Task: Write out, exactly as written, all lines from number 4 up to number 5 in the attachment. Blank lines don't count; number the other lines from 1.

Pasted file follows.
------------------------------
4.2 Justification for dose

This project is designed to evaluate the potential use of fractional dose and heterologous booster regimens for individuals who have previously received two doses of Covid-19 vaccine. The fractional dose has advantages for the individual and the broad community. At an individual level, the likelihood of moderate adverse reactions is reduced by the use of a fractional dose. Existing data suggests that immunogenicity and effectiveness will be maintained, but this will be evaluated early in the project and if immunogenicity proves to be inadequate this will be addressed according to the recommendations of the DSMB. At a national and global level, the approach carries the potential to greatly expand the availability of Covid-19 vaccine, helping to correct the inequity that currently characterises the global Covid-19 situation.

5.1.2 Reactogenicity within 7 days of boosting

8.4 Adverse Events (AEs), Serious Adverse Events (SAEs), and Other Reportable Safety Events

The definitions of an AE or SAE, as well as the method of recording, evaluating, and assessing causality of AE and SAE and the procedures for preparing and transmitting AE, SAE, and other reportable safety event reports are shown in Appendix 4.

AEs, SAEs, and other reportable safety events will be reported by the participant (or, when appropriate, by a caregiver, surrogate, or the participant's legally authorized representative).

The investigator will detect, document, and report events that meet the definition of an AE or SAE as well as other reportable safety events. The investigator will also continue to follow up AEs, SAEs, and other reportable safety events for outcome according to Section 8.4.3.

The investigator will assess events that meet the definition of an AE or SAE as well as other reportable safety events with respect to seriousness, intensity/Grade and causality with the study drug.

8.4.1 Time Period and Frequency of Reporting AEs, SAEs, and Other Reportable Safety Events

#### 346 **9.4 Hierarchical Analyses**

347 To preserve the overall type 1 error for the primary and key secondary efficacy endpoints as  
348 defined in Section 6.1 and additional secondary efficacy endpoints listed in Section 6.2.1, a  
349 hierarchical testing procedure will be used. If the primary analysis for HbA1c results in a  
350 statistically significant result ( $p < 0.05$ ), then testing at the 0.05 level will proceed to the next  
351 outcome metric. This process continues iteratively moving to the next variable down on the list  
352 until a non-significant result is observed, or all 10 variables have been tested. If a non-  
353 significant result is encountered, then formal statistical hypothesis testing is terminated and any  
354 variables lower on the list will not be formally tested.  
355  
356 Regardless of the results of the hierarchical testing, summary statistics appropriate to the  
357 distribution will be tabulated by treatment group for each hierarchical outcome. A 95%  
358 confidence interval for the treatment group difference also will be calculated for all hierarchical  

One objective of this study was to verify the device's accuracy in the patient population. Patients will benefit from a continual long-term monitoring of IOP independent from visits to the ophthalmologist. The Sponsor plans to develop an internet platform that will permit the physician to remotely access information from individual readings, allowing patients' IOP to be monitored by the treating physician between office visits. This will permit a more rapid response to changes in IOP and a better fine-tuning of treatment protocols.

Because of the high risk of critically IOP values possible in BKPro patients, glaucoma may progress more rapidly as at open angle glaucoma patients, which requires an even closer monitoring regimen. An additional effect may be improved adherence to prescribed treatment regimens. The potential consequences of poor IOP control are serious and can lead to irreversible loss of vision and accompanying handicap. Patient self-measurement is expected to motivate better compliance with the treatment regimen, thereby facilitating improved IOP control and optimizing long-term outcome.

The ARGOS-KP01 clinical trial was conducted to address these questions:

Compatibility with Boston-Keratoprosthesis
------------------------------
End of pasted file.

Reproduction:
8.4 Adverse Events (AEs), Serious Adverse Events (SAEs), and Other Reportable Safety Events

The definitions of an AE or SAE, as well as the method of recording, evaluating, and assessing causality of AE and SAE and the procedures for preparing and transmitting AE, SAE, and other reportable safety event reports are shown in Appendix 4.